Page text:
Care homes charge self-funded residents over £1,000 more a month than council-funded residents

2 September 2019

Individuals that pay their own care home fees stump up an average of £12,500 a year more than those residents whose fees are footed by their local authority.


The average annual fee for 'self-funders' is £44,252 a year, compared to a typical £31,720 for council-funded residents, research from Just Group has revealed.

The difference equates to more than £1,000 a month for self-funders to pay for social care compared to council-funded residents.

Analysis by the Competition and Markets Authority (CMA) has also found that the number of care homes charging different fees to councils and self-funders has increased substantially. In 2005 just 20% of care homes operated a differential pricing policy compared to around 90% today.

Furthermore, it was revealed that fees charged to local authorities do not cover the costs of running care homes, forcing them to increase fees for self-funders who effectively subsidise cash-strapped councils.

Average annual Local Authority fees for Council-funded residents and self-funders

Region Average Local Authority fee per year per resident Average Local Authority fee per year per self funder Average fee differential (£) Average fee differential (%) Median fee differential (%)
England £31,720 £44,252 £12,532 43% 41%
South East £36,920 £55,276 £18,356 52% 49%
Greater London £38,116 £54,652 £16,536 49% 47%
East of England £30,368 £44,512 £14,144 50% 49%
North West £28,288 £40,352 £12,064 45% 44%
West Midlands £31,460 £43,108 £11,648 45% 46%
South West £34,164 £45,552 £11,388 37% 36%
East Midlands £30,472 £40,612 £10,140 35% 34%
Yorkshire & Humber £27,716 £37,544 £9,828 37% 36%
North East £29,536 £34,788 £5,252 23% 23%

Source: Just Group, 2 September 2019

Stephen Lowe, group communications director for Just Group says: “These figures start to explain why people think care fees are unfair when those footing their own bill are charged many thousands of pounds a year more than another person who could be in the same home and receiving the same care but paid for by the local authority,”

“For many people, planning for later life care consists of crossing their fingers and hoping it doesn’t happen to them but when it does, the cost is a real eye-opener, as our 2019 Care Report reveals.

“Three-quarters of over-45s who had been involved in arranging care said they were surprised by how little financial support the State provides and nearly nine in 10 (88%) were shocked at how expensive care is.

“With the care crisis deepening, the government must take the lead and be clear that reforms are on their way.”

During his leadership campaign, Prime Minister Boris Johnson acknowledged the need for the government to address the care crisis but no timetable has yet been set for its long-awaited green paper on social care. He has also claimed in interviews that money will be made available for social care in this Wednesday’s spending review.

Mr Lowe adds: “The public isn’t fooled by promises and no action – more than half (52%) agree that social care policy is being neglected because of Brexit.

“Brexit is undoubtedly a big issue but the parlous state of today’s social care system is letting everybody down – councils, care homes, care workers and of course the residents who are most vulnerable of all.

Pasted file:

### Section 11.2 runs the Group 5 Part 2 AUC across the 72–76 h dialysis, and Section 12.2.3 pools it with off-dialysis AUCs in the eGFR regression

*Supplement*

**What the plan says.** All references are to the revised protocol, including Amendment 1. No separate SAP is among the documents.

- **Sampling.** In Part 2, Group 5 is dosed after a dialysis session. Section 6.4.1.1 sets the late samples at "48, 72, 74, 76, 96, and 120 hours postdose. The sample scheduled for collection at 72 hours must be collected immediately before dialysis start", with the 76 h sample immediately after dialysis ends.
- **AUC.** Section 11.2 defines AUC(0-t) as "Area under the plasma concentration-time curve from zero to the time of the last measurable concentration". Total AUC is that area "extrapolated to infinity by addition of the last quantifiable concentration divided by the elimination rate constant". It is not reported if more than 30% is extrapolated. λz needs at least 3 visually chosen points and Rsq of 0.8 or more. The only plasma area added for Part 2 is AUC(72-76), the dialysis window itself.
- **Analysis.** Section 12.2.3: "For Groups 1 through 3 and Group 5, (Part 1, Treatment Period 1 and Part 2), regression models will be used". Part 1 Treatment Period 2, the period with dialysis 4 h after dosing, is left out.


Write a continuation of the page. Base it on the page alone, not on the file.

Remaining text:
"The promise of more funding is welcome but it doesn’t address the total absence of any long-term policy to address the fundamental problems within the social care system.”

Responding to a report on social care costs by Just Group, Cllr Ian Hudspeth, chairman of the Local Government Association’s Community Wellbeing Board, says:

“Every pound invested in council-run services, such as social care, helps to improve people’s lives for the better and save much more money for other public services further down the line.

“Councils are doing all they can for their residents, but recognise that self-funders pay more for their care. This is one of the fundamentally unfair aspects of the system, which needs to be addressed as part of a long-term, sustainable settlement for adult social care.

“What is also needed is financial certainty for councils, including urgent confirmation in the Spending Roundthat current funding streams such as the Better Care Fund - which improves working between the health service and social care - will continue into next year.

“This week’s Spending Round is also an opportunity to properly fund councils and help meet the more than £1 billion of the £2.6 billion of inflationary and demand pressures on councils next year which relates to social care, in addition to existing pressures.”


Your Home Pays Their Fees

So if your struggle to buy your own home then need to go in a care home in your old age and use your home to pay fees you are paying £250 a week extra to keep another person who does not have to pay, best to find a care home that won't accept anyone paid for by the council so you are nor subsidising them. I prefer euthanasia to using a care home so make it legal.

Care home tax for savers

In round numbers (ie slightly overstated for some) if you are fool enough to believe you should be self sufficient and save for your old age, you would be hit with a 50% care home tax (plus VAT plus, plus ... I am sure others can think of "hidden" ways we pay extra tax). I know this is claimed not to be a tax, but to me a compulsory deduction applied on a discriminatory basis is a tax, even if concealed.

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